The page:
Nelson city planner Megan Squires spent a full hour going through the details of the downtown urban design strategy with city council last week, and there was one major theme repeated: residents lack a basic understanding of what the city is doing and why.
Along with introducing the final draft of the strategy document, Squires detailed all of the feedback the city has gleaned, much of it negative, and summarized the community’s reaction to proposals as wide-ranging as the installation of bike racks and public art to changing traffic patterns and new rules for patios.
The fact is, she told them, there have been no significant streetscape improvements to Baker Street and the downtown core since the early 1980s, and there’s aging infrastructure such as sewer systems underground that the city is obliged to replace — which opens an opportunity for them to piggy-back other projects above ground.
“The stark reality is we are going to have to start digging up our downtown streets in the next few years to replace end of life water mains that run down Baker,” said Mayor Deb Kozak.
“With our underground infrastructure only being replaced every 80 years, the city has a unique opportunity to make cost-effectiveness changes now. If we miss that window, it closes for a very long time.”
So projects and additions that some residents may see as frivolous — such as traffic-calming sidewalk bulbouts, and new heritage light posts — can be completed cheaper and more easily than they could’ve been otherwise, according to the city. During the presentation, Squires told the council they would have to be more diligent in getting this point across to residents — as much of the feedback she’d been receiving was based on errant or outdated information.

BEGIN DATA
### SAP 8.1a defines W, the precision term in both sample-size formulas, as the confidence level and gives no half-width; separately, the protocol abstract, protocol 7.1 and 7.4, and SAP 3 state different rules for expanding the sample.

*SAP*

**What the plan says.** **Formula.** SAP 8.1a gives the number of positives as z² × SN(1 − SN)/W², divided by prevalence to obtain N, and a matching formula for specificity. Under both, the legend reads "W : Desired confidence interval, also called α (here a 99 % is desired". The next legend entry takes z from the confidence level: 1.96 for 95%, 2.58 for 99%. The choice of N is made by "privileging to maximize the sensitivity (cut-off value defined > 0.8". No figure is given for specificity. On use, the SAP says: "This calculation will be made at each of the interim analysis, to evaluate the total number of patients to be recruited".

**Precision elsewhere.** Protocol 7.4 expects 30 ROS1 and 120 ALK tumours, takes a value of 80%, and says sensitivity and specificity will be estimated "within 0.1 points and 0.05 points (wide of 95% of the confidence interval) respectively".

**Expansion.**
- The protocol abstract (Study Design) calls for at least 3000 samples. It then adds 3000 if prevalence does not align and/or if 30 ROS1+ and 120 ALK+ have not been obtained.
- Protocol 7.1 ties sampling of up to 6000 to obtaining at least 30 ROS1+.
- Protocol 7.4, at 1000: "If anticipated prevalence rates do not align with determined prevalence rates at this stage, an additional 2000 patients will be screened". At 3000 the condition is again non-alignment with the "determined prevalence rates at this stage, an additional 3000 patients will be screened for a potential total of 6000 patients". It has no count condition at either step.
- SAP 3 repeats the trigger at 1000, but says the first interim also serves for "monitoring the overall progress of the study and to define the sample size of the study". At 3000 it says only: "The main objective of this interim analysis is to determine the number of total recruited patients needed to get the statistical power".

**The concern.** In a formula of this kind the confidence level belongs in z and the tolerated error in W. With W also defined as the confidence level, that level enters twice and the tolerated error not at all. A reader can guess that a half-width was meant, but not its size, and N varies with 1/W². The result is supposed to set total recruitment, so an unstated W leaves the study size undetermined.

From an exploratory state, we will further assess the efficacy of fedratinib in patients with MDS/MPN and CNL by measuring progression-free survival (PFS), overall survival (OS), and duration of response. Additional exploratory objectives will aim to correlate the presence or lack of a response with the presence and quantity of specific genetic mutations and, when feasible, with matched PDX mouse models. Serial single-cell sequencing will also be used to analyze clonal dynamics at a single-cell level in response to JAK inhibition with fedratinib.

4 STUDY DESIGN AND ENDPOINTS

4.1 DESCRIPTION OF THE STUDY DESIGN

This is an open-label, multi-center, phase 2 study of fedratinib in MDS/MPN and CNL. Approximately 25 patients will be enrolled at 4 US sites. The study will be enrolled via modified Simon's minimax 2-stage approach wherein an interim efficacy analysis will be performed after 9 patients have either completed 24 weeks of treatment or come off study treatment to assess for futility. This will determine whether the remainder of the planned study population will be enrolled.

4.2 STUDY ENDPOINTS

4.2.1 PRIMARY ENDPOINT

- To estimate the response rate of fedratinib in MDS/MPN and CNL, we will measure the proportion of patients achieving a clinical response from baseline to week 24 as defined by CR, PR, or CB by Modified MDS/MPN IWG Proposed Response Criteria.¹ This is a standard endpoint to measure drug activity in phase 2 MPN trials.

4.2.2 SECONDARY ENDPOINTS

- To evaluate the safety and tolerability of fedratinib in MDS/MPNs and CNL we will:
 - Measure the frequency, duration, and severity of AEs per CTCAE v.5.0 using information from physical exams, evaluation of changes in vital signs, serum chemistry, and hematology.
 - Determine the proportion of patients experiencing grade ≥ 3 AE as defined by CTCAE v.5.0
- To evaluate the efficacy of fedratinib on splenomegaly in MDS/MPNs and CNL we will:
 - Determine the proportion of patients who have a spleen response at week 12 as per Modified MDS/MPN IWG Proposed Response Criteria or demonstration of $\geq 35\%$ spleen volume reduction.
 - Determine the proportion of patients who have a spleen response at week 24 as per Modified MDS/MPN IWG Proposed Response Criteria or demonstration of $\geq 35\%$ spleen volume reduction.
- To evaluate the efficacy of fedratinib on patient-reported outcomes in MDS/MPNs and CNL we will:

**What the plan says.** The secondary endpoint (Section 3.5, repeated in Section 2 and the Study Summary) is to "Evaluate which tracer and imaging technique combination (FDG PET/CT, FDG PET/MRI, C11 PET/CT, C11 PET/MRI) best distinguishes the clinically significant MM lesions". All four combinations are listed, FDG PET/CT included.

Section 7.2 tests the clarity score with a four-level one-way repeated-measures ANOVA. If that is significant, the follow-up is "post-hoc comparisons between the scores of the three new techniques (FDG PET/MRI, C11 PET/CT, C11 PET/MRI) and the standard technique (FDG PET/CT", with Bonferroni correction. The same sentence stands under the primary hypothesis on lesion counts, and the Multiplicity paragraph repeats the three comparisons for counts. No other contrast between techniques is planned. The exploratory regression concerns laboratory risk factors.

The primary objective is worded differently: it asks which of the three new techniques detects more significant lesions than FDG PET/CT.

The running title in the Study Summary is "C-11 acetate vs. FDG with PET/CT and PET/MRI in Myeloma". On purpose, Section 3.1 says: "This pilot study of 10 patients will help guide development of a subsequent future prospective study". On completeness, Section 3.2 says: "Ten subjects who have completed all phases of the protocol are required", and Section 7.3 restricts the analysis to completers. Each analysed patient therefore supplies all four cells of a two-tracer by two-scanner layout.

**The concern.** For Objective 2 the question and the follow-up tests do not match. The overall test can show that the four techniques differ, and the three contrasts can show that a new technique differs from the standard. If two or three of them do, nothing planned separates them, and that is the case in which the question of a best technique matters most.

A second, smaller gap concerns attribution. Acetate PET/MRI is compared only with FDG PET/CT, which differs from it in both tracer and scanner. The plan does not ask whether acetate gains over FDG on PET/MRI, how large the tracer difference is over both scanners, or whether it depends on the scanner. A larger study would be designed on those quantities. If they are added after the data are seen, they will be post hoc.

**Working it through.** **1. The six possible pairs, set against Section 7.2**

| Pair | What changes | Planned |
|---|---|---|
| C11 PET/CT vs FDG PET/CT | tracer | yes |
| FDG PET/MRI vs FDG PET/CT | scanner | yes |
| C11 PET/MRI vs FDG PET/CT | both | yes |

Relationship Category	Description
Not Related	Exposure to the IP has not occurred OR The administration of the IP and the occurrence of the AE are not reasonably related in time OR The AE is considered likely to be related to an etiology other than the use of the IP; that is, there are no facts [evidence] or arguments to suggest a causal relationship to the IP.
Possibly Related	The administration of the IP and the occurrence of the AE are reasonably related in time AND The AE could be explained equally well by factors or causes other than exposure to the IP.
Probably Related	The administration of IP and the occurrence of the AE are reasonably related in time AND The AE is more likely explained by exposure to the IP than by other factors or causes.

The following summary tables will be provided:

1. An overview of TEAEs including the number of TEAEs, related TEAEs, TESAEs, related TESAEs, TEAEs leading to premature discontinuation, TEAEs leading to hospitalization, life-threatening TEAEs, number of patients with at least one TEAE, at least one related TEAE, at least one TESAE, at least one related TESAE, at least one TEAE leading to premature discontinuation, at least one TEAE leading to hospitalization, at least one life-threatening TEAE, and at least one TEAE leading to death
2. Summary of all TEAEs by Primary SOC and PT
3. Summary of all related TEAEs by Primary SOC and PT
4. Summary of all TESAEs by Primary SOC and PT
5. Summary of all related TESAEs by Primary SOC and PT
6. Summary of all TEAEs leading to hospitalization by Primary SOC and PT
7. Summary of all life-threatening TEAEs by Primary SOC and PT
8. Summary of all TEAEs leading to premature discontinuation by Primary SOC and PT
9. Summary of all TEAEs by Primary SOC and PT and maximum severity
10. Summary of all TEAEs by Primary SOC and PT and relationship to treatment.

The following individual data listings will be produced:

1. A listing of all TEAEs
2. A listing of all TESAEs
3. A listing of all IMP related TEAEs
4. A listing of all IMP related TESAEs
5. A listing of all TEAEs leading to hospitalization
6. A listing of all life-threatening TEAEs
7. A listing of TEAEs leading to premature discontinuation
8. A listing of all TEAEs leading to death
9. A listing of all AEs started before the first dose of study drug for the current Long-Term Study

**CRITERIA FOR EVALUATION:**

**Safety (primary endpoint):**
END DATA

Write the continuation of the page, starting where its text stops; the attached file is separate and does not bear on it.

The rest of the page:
One big myth she hopes to dispel: that this will cost residents money.
Much of the feedback they received from the residents revolved around the financial burden of these projects, but the underground infrastructure work is already covered under their routine maintenance budget while above-ground projects will be primarily paid for with grants from other governments. Squires emphasized that much of the proposed work is completely dependent on these grants.
She went on to emphasize that the downtown urban design strategy is not something developed by this council. It’s been in development over the past 10 years with input from the Chamber of Commerce, the Nelson and Area Economic Development Partnership, the Cultural Development Committee and local businesses.
According to a city press release, the stated goal of the document was to “up our game” in the downtown, as there was consensus “from all parties that the downtown was looking a little tired.”
But it’s just the beginning of the planning they have to do.
“The urban design strategy is a guidance document and provides a starting point. Council is excited to continue our community engagement process in setting priorities and refining these concepts into real projects,” Kozak said.
“We can’t do this on our own; we will need the business community to take leadership on some key issues like storefront aesthetics and sandwich boards. We also see the opportunity to try out some of these innovative ideas, like the pedestrian scramble or altering amenity spaces, before fully deciding to adopt these changes.”
Kozak said there will be consultation with the business community on the changes.
There is a long list of outstanding items the council has identified that they hope to address with this strategy, including the following:
• Decorative lighting
• Relocation and upgrade of the bus station
• Lack of a police beat officer
• Lack of green space
• Tagging of buildings
• Cycling routes
• Sandwich board policy
• Unenforced bylaws
• Incentive programs for businesses to beautify their buildings
•Disrepair of awnings
And as far as the ongoing controversy around Baker Street transients, panhandling and affordable housing, that’s something that’s top of mind for Kozak.
“We heard the community’s concerns about the social issues in our downtown and we are working side by side with leaders in the social and business sectors to develop a made-in-Nelson solution. This won’t be easy and it will take time, but I’m confident we can find workable solutions.”
The council thanked Squires for all her work over the years, as she is now leaving her position, calling her work on the strategy “invaluable” and wishing her the best of luck in the future.
A copy of the strategy can be found at nelsonurbandesign.com.